The Big Sur condor loop is an awesome coastal loop at the heart of the Big Sur coast. The route starts with a direct route up Anderson Peak (aka “Anderson Direct”) from McWay Falls, gaining 4,000 feet in less than 3 miles by following an old firebreak/underground utilities line up the prominent ridge between McWay Canyon and Anderson Canyon. Anderson Direct is to Anderson Peak what Stone Ridge is to Cone Peak; an extremely steep ridge climb with stunning coastal views. Unlike Stone Ridge, Anderson Direct is not grassy and the upper two-thirds are essentially a continuous blowdown with literally thousands of burnt snags over the route from the 2008 Basin Complex fires. There are also some patches of festering poison oak to wade through, but the good news is the brush is relatively light. It’s an arduous route, but it’s easily the most efficient way to reach Anderson Peak on foot and remarkably scenic with enormous views up and down the Big Sur coast . GPS data here.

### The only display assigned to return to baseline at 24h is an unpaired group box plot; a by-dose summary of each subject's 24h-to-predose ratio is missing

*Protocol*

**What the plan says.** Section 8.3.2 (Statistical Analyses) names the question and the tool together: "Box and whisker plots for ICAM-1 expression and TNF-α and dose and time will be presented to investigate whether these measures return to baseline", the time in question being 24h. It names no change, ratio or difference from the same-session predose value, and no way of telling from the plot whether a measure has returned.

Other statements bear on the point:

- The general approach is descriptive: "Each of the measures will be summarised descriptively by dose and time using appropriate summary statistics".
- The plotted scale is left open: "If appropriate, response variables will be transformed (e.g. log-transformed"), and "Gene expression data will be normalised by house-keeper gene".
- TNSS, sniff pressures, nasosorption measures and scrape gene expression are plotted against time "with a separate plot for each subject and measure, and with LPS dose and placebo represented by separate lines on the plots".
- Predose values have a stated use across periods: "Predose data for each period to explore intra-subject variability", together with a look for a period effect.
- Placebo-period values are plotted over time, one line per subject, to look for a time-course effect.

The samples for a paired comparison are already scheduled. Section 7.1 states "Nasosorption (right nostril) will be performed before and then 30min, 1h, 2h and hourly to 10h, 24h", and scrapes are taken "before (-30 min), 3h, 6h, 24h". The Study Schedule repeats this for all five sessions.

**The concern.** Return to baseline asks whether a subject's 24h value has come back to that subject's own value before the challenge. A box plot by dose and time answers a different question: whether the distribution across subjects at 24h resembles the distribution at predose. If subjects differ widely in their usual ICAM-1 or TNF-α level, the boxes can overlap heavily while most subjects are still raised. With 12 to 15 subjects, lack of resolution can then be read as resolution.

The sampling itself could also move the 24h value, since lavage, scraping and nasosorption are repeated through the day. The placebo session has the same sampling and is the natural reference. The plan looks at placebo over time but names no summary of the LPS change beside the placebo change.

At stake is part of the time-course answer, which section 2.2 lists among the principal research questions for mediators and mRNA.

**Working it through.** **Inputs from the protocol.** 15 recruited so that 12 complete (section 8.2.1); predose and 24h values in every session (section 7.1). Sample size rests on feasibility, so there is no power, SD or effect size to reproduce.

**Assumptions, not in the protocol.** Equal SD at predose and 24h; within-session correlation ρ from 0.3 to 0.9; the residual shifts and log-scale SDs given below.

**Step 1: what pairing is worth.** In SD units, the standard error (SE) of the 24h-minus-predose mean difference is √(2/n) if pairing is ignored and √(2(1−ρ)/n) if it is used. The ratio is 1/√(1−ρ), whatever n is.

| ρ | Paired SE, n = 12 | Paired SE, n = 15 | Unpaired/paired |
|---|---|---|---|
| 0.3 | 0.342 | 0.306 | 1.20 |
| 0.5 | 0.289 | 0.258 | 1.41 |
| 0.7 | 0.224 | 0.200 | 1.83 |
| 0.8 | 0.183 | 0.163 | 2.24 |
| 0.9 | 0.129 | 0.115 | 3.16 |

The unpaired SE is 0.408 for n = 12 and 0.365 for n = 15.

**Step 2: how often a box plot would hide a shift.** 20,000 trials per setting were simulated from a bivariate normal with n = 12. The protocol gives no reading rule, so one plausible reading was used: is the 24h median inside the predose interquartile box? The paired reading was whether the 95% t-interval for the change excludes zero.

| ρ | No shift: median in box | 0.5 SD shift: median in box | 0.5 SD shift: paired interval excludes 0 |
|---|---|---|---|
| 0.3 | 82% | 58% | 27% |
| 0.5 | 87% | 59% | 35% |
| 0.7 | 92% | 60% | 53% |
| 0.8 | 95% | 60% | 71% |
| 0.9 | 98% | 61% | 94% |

About 1 mile up the ridge we passed right next to the home of the local condor population. They were resting on the crowns of the redwoods in the early morning sunshine, presumably drying off from the recent rains. The condors were the closest I have ever seen so I could see their features in detail. The condor has a very prehistoric look. An extensive reintroduction program has allowed the majestic California condor to return to its native habitat soaring over the Santa Lucia Mountains. In 1987, the California condor was eradicated from the wild due to poaching, lead poisoning and habitat destruction. The remaining 22 birds were taken into captivity to prevent species extinction. Starting in 1992, the birds were reintroduced into the wild and Big Sur was one of the earliest release sites. Currently there are an estimated 237 free-flying condors in California, many of which still reside in Big Sur but the population’s range has expanded to Pinnacles National Park, Ventura County and the Transverse Ranges. On this day we were grateful to see 9 of these magnificent birds. Later on our ascent the condors took off and flew as a group showcasing there remarkable wing span that is up to 9.5 feet! The wings are so big that when the bird flies above enough air is pushed aside that it makes a sound like a kite. At one point we saw all 9 condors circling above us. It seemed as if the condors followed us throughout our journey as we continued to see these majestic birds from Coast Ridge Road and on the descent of the DeAngulo Trail, hence the name I gave this loop. While there is no guarantee of seeing condors in this area, let alone 9 at the same time, this was not the first time I’ve seen condors soaring above Torre Canyon, Partington Canyon and McWay Canyon. From Anderson Peak, we took the Coast Ridge Road for about 4 miles with a continuation of coastal vistas and also great views of the interior Ventana including the South Fork Big Sur River drainage, Ventana Double Cone, Black Cone and Junipero Serra. We then descended the DeAngulo Trail. Overall, the DeAngulo trail was in decent condition, and now even better since we cleared out branch debris and Brian did substantial pruning with his loppers. There were excellent views to Boronda Ridge and looking north up the coast. At the bottom of DeAngulo, we ran along Hwy 1 for one mile to connect into the Julia Pfieffer Burns Trail network including the Tanbark Trail, Waters Trail and Ewoldsen Trail, ultimately depositing us at McWay Falls to complete the loop. The highlight of this section was beautiful Partington Canyon, lush as ever with nice flow through Partingon Creek’s cascades. While McWay Falls is definitely touristy, it’s popular for a reason and a great way to finish the loop with afternoon light on the falls. GPS data here.